Eat your heart out amateur computer builders. Meet the Megaprocessor!

Check this puppy out http://www.megaprocessor.com/

A whole computer built from discrete transistors. About 45 thousand of them!
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  • :) Wish I had the drive to do something like that
    Stockholm, Sweden
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  • Unfortunately it is only "mega" in terms of size, not in terms of transistors or memory etc. But drool worthy nonetheless and very nicely done (if you had the room for it that is).
    Tachyon Forth - compact, fast, forthwright and interactive
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  • All it needs now is smartpins :lol:
    Melbourne, Australia
  • Wow, just wow.
  • I'm in love!
    David
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  • LeonLeon Posts: 7,618
    edited July 2016 Vote Up0Vote Down
    He's spent over £40K on it!
    Leon Heller
    G1HSM
  • Fascinating read. James had done a great job of presenting the challenges and pitfalls of such a pursuit. He's disappointed at the 8kHz final result, but speed would never have been this computer's strong suit anyway.

    As an aside, he has done me a personal favor...he has successfully dissuaded me from ever making a CPU out of discrete transistors. I used to dream of it all the time. But as one's mortality looms large, one has to pick and chose wisely how he/she spends precious time. ;)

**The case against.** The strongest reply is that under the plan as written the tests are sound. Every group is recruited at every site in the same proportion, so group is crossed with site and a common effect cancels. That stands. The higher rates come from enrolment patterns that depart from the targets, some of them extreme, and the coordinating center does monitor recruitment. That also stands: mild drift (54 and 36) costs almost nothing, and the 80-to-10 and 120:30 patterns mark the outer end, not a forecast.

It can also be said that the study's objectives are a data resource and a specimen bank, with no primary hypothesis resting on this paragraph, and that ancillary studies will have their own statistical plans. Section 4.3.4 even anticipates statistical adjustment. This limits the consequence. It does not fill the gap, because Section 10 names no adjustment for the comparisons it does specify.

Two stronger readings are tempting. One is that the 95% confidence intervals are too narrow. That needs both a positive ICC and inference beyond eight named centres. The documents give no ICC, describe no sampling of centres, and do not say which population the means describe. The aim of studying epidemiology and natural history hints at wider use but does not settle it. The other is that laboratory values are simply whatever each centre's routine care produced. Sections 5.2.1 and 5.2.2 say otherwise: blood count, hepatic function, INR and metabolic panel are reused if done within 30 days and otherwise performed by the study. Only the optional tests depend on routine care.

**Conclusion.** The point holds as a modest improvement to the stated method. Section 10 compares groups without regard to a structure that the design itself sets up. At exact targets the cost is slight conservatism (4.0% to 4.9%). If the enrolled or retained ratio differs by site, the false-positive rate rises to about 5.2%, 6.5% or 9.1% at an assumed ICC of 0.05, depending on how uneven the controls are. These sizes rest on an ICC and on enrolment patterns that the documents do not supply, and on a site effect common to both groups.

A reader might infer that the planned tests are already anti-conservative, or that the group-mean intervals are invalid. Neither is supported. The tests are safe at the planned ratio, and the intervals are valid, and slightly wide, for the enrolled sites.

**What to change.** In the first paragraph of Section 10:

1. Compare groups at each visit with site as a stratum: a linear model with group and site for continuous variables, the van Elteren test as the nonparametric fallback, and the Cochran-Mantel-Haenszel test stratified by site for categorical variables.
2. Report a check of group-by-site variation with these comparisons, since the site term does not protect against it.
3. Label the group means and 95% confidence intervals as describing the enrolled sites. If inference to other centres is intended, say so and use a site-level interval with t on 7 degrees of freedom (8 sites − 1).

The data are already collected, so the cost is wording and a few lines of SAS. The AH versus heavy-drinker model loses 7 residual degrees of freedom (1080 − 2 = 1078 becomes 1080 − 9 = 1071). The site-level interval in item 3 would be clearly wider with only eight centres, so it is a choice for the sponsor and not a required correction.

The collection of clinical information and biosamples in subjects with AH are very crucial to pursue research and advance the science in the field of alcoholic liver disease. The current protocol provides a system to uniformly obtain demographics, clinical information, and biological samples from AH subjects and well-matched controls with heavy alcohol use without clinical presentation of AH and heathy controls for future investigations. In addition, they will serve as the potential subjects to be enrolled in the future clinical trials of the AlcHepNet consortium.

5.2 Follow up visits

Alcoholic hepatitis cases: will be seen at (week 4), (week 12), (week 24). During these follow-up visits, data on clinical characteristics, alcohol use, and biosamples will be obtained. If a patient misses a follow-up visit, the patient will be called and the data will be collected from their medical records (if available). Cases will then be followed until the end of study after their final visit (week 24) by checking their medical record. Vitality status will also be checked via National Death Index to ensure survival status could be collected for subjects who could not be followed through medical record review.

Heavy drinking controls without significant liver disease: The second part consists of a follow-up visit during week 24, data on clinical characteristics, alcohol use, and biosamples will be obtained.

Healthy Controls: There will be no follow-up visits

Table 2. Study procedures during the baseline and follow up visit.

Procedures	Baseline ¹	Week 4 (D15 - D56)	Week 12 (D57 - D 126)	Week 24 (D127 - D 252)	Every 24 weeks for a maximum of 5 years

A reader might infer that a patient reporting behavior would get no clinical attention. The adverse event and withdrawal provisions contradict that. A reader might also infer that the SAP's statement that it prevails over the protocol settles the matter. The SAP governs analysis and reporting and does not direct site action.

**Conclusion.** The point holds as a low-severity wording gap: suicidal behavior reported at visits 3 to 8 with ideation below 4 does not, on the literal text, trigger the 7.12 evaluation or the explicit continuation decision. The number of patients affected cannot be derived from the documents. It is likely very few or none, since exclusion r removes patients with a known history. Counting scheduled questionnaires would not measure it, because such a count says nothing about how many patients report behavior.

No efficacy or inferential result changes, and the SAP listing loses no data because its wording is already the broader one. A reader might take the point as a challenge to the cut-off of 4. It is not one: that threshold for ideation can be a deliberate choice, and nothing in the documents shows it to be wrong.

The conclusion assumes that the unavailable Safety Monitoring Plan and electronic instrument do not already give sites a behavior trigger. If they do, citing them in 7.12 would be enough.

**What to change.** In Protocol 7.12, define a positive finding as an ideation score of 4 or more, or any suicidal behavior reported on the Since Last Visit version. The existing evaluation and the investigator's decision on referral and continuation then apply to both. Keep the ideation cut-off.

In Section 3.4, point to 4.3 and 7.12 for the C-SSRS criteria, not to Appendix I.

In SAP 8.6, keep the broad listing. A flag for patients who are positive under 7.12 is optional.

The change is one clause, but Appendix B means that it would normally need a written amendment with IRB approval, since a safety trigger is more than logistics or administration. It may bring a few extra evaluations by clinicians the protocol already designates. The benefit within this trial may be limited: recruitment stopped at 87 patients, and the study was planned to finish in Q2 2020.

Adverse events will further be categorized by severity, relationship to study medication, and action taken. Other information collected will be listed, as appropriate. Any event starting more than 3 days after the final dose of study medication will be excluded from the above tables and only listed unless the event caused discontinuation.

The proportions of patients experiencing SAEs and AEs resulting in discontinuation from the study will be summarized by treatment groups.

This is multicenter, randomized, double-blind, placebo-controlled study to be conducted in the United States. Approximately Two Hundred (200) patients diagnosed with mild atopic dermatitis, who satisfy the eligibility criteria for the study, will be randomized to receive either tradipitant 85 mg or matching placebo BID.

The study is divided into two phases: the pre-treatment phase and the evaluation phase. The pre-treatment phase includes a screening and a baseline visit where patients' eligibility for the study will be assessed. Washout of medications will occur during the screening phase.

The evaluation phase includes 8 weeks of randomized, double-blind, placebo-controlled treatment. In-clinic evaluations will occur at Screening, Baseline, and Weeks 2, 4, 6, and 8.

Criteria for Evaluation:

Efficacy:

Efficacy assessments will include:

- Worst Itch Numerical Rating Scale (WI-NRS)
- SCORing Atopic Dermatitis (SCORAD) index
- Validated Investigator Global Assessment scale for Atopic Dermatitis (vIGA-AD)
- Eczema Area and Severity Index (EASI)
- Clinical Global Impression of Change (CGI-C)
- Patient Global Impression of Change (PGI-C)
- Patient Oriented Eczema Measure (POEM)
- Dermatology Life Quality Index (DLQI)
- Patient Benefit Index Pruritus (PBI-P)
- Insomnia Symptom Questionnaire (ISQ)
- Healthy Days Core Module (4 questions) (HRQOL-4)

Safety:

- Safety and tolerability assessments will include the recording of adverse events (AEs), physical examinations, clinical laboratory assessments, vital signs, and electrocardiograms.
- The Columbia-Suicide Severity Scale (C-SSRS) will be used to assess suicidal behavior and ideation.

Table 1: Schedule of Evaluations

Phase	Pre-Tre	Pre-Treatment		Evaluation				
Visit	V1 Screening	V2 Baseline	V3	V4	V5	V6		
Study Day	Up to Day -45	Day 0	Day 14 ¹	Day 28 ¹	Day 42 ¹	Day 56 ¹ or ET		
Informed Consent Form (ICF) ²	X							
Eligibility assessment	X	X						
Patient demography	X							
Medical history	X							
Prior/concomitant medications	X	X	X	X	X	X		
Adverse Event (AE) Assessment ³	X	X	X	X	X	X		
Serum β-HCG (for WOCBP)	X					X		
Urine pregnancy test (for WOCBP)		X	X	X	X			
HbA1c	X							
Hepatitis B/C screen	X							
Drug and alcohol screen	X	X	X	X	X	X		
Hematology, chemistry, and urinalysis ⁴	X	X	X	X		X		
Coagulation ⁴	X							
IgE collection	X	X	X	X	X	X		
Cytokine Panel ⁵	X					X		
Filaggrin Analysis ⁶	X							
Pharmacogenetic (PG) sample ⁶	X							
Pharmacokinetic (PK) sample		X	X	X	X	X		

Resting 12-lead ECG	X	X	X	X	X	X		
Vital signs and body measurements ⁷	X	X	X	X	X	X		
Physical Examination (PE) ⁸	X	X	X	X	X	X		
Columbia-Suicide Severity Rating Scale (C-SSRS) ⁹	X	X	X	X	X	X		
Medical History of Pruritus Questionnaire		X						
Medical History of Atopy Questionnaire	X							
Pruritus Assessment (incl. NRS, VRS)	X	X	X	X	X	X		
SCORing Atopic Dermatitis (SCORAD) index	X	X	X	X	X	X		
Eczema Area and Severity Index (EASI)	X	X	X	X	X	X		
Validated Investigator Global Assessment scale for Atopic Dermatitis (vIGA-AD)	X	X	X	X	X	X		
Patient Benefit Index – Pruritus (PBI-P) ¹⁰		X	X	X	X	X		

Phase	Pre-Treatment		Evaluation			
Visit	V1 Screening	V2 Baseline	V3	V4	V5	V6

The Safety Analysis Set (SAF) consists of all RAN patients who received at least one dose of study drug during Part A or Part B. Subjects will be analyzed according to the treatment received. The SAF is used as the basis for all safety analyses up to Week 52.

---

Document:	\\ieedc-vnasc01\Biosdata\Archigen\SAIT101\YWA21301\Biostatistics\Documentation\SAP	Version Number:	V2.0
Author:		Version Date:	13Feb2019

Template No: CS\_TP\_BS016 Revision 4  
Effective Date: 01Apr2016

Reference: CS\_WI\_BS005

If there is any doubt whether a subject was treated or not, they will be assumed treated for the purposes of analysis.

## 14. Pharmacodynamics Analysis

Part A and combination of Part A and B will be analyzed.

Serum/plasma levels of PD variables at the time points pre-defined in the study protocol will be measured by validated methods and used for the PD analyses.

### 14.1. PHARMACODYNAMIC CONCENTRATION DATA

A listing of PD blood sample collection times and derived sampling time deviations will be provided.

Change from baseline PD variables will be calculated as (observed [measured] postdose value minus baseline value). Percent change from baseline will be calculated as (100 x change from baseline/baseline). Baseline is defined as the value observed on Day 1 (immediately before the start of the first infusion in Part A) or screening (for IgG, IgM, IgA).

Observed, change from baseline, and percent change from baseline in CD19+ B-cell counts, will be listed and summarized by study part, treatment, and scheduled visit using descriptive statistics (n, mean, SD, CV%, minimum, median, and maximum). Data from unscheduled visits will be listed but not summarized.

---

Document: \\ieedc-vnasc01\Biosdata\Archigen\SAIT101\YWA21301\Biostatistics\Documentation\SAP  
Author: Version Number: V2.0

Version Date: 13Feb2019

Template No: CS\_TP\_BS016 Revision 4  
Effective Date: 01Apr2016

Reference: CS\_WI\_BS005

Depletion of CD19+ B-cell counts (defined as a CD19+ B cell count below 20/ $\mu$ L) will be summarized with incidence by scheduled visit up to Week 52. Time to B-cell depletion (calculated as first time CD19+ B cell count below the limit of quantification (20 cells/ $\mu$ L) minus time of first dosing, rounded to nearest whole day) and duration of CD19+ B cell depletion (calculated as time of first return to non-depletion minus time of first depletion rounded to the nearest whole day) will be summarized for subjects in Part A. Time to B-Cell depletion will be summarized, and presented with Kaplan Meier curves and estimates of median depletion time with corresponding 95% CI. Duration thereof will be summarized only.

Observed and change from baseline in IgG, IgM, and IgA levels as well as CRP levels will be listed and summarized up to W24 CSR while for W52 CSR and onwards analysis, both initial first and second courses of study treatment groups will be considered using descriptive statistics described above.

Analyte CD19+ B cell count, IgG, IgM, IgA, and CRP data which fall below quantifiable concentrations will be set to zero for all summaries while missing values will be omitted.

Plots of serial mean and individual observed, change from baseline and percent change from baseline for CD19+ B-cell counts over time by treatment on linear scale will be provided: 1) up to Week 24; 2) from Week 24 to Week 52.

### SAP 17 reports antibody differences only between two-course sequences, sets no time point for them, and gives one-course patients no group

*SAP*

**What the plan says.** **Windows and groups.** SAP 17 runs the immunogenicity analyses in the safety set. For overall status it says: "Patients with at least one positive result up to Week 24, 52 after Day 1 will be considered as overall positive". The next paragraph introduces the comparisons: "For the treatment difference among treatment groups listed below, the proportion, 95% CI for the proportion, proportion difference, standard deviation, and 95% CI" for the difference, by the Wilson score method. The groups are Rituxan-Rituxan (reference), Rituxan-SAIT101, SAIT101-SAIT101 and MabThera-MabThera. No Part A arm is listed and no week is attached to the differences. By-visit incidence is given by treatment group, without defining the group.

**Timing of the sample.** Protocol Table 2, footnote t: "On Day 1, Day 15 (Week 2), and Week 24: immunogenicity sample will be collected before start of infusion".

Platåberget
  • I have dreamt of it to, on and off for decades.

    I once got as far as building 4 stages of JK master-slave flip flop out of BC108 transistors with some red LEDs to show the state of each stage. Driven by a multi-vibrator.
  • Really neat project. But very expensive!
    Definitely discussed from building one of those ;)
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  • Duane DegnDuane Degn Posts: 10,000
    edited May 16 Vote Up0Vote Down
    Have you all checked out his YouTube playlist?

    I think it's brilliant!

    I've watched the first two videos and I'm very impressed. I look forward to watching more of them.

    Here's his first video about transistors.



    I really like how he has both current meters and volt meters in his display.

    Thanks for the original link Heater. Great stuff!


    Modedit: YouTube link.
  • Ooooh, tempting. Open day this Saturday and he's only a 25 minute drive down the road.
  • I can't explain why I'm so compelled to this thread, my first thought was: I bet the cafeteria knew when that computer was powered up,

    500W not to bad.

    I think the video download was a prize.
  • Great stuff! I have been busy reading his website and build log. I may be some time...
    Answers: 1) A quadcopter. 2) Very high. 3) The internet. 4) A lot. 5) No.
  • Very British.
    South Saxons - "we wunt be druv".
  • yetiyeti Posts: 317
    edited May 2 Vote Up0Vote Down
    Computerphile mentioned the MegaProcessor today:

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  • jmgjmg Posts: 10,205
    Heater. wrote: »
    Check this puppy out http://www.megaprocessor.com/

    A whole computer built from discrete transistors. About 45 thousand of them!

    Wow, I saw a SMD one a while ago, but this is awe-inspiring in every sense of the word..

    Truly Impressive and Simply Nuts at the same time.
    I'll stick with my sub-40c MCUs that run at 16-25MHz....

  • Dude should have just gone to a Navy surplus yard and aquire a 642 system. All built with little transistor logic cards, boatloads of them and lights and core memory etc.